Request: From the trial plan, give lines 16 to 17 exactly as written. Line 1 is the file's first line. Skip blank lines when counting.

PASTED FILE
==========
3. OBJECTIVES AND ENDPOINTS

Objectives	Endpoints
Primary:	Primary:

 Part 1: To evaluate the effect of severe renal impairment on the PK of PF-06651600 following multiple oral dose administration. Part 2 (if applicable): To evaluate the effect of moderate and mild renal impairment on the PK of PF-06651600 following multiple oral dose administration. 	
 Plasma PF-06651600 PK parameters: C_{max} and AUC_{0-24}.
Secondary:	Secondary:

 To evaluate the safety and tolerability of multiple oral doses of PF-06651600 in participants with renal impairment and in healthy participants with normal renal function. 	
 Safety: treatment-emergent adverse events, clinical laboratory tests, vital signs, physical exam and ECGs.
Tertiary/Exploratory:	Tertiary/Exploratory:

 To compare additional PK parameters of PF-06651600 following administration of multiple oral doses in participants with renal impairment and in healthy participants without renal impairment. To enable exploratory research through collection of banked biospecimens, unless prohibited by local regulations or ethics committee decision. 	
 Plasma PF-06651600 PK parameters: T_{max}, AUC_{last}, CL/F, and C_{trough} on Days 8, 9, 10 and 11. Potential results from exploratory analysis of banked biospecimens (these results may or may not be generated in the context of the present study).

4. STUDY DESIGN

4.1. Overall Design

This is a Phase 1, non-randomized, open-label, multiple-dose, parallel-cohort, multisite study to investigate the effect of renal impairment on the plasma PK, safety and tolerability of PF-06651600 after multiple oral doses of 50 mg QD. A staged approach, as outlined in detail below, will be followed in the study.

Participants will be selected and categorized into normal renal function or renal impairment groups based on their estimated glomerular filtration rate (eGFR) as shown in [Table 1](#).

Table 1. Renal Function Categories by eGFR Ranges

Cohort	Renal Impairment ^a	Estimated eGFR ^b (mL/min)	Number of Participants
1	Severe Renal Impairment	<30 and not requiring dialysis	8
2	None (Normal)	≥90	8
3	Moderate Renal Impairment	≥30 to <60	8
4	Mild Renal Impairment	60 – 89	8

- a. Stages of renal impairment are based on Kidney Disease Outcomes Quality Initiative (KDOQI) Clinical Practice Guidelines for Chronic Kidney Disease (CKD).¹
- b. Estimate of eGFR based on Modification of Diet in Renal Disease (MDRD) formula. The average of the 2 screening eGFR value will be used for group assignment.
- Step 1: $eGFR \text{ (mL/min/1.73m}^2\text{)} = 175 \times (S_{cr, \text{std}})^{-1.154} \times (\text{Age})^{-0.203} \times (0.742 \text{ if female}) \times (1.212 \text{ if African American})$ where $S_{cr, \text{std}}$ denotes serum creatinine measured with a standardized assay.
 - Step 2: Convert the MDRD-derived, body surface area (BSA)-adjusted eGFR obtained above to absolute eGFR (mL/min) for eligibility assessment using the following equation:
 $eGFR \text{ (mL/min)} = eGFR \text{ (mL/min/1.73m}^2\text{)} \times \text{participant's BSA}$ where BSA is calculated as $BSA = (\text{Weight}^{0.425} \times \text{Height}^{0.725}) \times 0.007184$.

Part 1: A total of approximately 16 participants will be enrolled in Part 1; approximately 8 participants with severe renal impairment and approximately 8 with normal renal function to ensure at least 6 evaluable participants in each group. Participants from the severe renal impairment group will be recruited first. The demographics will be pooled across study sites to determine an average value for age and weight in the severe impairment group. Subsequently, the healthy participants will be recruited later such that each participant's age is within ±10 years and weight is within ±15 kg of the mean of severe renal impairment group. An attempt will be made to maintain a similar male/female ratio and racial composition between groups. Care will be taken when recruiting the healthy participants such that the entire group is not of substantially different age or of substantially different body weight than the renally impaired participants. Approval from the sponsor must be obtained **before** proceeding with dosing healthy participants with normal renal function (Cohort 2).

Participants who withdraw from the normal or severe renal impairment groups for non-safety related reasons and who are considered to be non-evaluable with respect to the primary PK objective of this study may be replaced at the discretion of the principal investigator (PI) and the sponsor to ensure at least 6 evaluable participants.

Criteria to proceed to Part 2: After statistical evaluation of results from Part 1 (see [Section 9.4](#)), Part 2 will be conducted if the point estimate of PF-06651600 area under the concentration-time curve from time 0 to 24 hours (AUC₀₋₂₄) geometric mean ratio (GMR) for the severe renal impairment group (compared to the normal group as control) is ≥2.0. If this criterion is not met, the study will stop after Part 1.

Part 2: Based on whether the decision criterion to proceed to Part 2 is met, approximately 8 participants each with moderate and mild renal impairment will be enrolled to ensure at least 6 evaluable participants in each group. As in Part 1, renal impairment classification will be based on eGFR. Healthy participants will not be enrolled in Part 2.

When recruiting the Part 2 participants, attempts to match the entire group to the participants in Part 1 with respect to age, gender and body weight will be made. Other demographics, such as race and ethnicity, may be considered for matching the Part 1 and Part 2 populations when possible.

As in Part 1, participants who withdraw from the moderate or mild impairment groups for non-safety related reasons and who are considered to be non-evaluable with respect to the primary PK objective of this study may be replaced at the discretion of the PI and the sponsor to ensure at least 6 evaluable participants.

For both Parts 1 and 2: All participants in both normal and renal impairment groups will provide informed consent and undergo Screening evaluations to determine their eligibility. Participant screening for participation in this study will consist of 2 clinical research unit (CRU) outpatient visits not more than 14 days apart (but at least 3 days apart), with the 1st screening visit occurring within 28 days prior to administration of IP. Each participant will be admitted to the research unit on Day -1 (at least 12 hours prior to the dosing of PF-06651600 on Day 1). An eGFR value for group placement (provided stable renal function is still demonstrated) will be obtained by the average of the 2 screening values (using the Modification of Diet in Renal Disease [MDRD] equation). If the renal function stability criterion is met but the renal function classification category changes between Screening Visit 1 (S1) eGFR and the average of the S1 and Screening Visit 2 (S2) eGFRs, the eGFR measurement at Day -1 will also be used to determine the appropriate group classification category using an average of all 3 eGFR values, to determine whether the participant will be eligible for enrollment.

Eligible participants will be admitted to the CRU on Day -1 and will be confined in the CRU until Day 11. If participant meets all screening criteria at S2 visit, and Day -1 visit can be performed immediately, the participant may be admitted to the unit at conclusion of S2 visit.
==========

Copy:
Table 1. Renal Function Categories by eGFR Ranges

Cohort	Renal Impairment ^a	Estimated eGFR ^b (mL/min)	Number of Participants